Though buying a security on the over-the-counter exchange probably sounds a lot easier than buying and storing bitcoin from a cryptocurrency exchange, there’s one big problem: The Grayscale Bitcoin Trust is pretty much always valued at a premium.

Years ago, it wasn’t uncommon to see the Grayscale Bitcoin Trust at a 30% to 120% premium to its NAV. Things aren’t that bad these days, but it was still valued at an 11.7% premium to NAV on Jan. 19. As if it’s not enough that investors are grossly overpaying relative to the value of the underlying “asset,” the Grayscale Bitcoin Trust charges a mind-bogglingly high 2% annual fee for doing who knows what exactly.

Suffice it to say that this is not how to invest in bitcoin.

Bitcoin

Finally — and who couldn’t see this twist of fate coming? — I believe buying bitcoin directly on cryptocurrency exchanges is a bad idea.

Last week, I laid out the case for why ancillary bitcoin stocks are much smarter and safer ways to play the euphoria surrounding the largest digital token in the world. I also maintained my stance that bitcoin is the most dangerous investment of 2021.

Though bitcoin enthusiasts won’t admit it, their digital gold mine is full of potential flaws. For example, it’s fueled by the idea of false scarcity. For now, code limits bitcoin to 21 million tokens. However, community consensus has the potential to increase this token count. With so many investors “HODL-ing” their bitcoin and refusing to spend it, the only way for bitcoin to obtain utility is through a big increase in its circulating supply.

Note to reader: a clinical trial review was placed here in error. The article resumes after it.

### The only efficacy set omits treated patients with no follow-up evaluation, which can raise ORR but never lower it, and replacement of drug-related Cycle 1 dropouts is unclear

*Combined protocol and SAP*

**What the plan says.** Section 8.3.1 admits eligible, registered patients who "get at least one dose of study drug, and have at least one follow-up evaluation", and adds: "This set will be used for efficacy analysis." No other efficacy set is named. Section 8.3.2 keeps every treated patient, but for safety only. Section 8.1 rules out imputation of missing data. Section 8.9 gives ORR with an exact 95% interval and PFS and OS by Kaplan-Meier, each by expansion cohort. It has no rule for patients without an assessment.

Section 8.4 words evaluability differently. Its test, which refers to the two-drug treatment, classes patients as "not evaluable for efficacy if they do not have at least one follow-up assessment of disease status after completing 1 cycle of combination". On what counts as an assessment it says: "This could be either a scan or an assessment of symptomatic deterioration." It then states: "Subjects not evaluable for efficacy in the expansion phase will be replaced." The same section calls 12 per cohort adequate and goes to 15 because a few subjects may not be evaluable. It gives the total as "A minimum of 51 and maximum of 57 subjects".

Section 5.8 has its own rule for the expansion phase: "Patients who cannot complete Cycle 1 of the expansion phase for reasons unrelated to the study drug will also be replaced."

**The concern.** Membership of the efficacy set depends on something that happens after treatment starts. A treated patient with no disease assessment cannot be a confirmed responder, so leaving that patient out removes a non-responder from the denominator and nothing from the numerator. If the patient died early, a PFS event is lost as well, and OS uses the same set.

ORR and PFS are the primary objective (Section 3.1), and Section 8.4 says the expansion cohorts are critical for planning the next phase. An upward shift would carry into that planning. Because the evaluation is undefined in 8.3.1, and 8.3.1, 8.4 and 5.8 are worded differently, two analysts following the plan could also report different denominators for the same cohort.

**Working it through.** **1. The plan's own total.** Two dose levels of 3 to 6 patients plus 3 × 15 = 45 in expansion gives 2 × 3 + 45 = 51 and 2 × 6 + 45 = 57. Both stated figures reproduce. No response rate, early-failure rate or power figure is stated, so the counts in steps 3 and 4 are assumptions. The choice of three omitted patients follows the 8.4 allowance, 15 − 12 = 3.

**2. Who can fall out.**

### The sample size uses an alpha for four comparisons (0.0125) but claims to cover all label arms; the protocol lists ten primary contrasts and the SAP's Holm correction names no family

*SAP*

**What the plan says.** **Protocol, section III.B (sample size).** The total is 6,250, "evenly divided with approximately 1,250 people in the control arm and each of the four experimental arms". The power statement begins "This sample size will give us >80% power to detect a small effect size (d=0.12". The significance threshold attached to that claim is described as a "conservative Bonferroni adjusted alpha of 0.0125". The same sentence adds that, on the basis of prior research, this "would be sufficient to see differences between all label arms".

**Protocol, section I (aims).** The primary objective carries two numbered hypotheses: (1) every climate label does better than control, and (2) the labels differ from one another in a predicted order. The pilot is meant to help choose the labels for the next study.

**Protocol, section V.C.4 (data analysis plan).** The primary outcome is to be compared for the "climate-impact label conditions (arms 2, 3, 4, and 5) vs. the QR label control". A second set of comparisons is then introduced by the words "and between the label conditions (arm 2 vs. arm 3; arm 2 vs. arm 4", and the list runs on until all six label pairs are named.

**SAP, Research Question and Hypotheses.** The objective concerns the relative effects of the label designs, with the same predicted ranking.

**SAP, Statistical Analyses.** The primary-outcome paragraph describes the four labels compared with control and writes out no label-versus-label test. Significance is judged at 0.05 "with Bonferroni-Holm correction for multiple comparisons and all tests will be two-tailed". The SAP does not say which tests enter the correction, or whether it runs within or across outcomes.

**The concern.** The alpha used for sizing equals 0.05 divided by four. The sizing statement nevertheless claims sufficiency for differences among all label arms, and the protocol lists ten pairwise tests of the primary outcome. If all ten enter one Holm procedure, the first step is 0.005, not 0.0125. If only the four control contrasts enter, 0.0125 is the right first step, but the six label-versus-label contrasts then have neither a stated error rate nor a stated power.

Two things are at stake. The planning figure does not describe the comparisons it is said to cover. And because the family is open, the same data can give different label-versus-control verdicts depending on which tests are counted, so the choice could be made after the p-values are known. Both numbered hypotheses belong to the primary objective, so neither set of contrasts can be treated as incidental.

Bitcoin lacks game-changing utility. It’s seeing plenty of daily trade volume as day traders and computer trading programs dice in and out of the highly volatile cryptocurrency. But only 2,300 businesses in the U.S. accept bitcoin as a form of payment. That’s out of approximately 7.7 million businesses with at least one employee.

Bitcoin isn’t unique. There were more than 10,000 blockchain companies established in China last year alone. With essentially no barrier to entry in developing blockchain, there are no guarantees that this next-generation technology will even need bitcoin or crypto tokens to transform payment processing or supply chains. 

I suggest avoiding direct investments in bitcoin. Instead, buy the ancillary businesses that benefit no matter what happens to the world’s largest cryptocurrency.


MyWallSt operates a full disclosure policy. MyWallSt staff currently holds long positions in companies mentioned above. Read our full disclosure policy here

Sean Williams has no position in any of the stocks or cryptocurrencies mentioned. The Motley Fool has no position in any of the stocks or cryptocurrencies mentioned. The Motley Fool has a disclosure policy.